The HP Chromebook x2 is designed to offer 2-in-1 functionality in a somewhat different way. Instead of folding the display back to use it in tablet mode, you can simply detach it from the keyboard. If you love using your laptop in tablet mode, this detachable option cuts out some of the bulk and weight from the keyboard. There are some differences in usability, however, so choosing between the two depends on your preferences and style of work.
These devices are great for budget shoppers and moderate users who want a multi-use device. The HP Chromebook x360 and x2 are among the most competitive prices you’ll find for either format. Plus, their touch functionality is protected by Corning® Gorilla® Glass.

4. Extremely fast boot times and setup

Because HP Chromebooks are highly streamlined, they’re easy to set up. With an existing Google Drive account and your own Chrome experience, it won’t take long to get a firm grasp of things. Once it’s out of the box, it should only take minutes for you to begin using it. And once you’re all set up, you’ll enjoy fast boot-up times, too.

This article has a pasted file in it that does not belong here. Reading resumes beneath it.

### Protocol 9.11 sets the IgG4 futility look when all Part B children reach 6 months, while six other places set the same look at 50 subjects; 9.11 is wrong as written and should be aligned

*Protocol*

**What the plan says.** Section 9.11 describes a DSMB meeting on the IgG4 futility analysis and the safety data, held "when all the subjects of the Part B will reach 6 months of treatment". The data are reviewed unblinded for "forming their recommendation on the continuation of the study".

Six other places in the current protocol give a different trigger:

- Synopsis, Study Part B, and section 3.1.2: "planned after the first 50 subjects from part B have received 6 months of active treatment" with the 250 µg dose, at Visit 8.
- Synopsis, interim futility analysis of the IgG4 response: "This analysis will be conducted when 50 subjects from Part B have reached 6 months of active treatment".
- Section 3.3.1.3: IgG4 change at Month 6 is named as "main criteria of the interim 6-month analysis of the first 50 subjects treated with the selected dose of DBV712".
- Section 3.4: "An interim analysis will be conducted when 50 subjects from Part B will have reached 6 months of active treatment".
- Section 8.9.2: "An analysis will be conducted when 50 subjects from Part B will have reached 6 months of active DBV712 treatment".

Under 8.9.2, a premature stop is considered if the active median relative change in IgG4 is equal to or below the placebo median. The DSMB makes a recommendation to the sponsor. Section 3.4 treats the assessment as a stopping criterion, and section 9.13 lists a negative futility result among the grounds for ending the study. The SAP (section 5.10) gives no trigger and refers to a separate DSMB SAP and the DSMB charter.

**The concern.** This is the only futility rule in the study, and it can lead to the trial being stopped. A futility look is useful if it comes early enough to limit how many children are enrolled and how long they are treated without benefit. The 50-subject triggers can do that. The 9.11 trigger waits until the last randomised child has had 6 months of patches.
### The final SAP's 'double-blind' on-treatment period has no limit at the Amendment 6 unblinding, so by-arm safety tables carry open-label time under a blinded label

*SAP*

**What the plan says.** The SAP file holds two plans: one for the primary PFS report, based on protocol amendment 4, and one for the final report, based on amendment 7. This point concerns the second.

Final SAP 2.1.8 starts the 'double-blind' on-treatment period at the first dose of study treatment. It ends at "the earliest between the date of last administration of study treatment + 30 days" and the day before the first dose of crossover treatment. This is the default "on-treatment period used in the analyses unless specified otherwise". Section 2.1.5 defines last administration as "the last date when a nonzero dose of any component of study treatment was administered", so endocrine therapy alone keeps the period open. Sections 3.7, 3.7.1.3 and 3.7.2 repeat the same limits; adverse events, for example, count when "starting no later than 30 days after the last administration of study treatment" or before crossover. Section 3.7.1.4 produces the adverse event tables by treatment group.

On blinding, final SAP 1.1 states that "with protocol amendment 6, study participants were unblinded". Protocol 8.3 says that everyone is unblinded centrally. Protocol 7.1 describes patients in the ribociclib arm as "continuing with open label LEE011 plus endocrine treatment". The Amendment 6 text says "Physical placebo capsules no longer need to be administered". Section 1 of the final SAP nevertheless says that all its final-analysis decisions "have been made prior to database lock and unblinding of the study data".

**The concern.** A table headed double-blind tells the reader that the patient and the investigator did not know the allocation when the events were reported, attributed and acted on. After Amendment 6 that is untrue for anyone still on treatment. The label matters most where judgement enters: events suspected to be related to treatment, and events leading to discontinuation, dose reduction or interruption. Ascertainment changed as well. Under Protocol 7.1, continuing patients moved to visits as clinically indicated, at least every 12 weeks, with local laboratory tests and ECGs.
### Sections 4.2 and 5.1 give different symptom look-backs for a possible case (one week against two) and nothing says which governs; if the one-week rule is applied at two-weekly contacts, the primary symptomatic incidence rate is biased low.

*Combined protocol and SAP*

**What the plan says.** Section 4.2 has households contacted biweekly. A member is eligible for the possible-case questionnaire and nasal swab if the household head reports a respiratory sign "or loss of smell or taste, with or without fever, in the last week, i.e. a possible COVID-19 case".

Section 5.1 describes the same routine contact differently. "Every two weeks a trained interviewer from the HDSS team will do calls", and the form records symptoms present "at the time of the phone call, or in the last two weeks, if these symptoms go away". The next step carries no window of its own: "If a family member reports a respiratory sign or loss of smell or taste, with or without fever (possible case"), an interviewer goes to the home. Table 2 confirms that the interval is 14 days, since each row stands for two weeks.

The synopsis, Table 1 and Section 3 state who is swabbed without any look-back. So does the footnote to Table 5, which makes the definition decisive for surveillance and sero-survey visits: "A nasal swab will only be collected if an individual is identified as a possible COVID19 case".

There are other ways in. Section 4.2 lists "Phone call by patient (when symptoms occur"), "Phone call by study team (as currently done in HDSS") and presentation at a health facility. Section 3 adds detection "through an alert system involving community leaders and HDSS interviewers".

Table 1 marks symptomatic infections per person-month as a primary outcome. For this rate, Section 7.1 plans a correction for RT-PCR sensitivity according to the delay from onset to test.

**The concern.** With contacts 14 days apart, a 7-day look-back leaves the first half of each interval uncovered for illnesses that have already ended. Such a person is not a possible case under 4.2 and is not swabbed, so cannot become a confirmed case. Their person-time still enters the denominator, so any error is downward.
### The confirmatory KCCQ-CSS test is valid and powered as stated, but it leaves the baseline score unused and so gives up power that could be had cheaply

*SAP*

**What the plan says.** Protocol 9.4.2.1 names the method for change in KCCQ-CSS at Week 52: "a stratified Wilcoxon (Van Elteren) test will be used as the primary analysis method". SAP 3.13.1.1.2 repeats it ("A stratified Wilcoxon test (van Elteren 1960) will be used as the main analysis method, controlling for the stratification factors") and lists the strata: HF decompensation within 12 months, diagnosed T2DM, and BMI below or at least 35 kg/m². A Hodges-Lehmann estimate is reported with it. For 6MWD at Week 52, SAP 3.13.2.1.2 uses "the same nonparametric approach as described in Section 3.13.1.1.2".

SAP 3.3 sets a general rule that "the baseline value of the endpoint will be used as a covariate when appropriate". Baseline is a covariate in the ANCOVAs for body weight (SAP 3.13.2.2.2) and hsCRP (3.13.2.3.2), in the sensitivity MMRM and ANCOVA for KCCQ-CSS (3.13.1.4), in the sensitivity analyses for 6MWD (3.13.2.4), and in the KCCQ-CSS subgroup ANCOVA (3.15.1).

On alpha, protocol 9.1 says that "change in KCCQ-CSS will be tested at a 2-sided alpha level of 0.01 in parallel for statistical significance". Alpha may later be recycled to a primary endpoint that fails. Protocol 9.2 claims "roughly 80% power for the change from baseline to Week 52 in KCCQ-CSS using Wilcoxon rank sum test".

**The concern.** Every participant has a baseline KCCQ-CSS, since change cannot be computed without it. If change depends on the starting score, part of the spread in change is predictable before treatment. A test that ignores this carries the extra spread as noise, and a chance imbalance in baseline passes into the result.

The advantages of Windows laptops

1. Better local performance and storage

The biggest advantages of a Windows laptop - and, really, any version of the “HP Chromebook vs notebook” showdown - are related to local performance and hardware. These devices don’t require an internet connection or web-based applications, so you can work from just about anywhere. Also, while gaming options for the HP Chromebook are expanding, Windows laptops are still the primary source for dedicated gaming platforms.
It can be helpful to have dedicated graphics cards and deep local storage drives at your fingertips depending on your use. For some, these features offer a greater degree of independence, even if it comes at a greater cost. Storage is particularly important if you regularly work with large files or in environments with limited internet access.
Of course, while some of the following advantages are unique to Windows, most of the general concepts covered here are also applicable to the Chrome OS.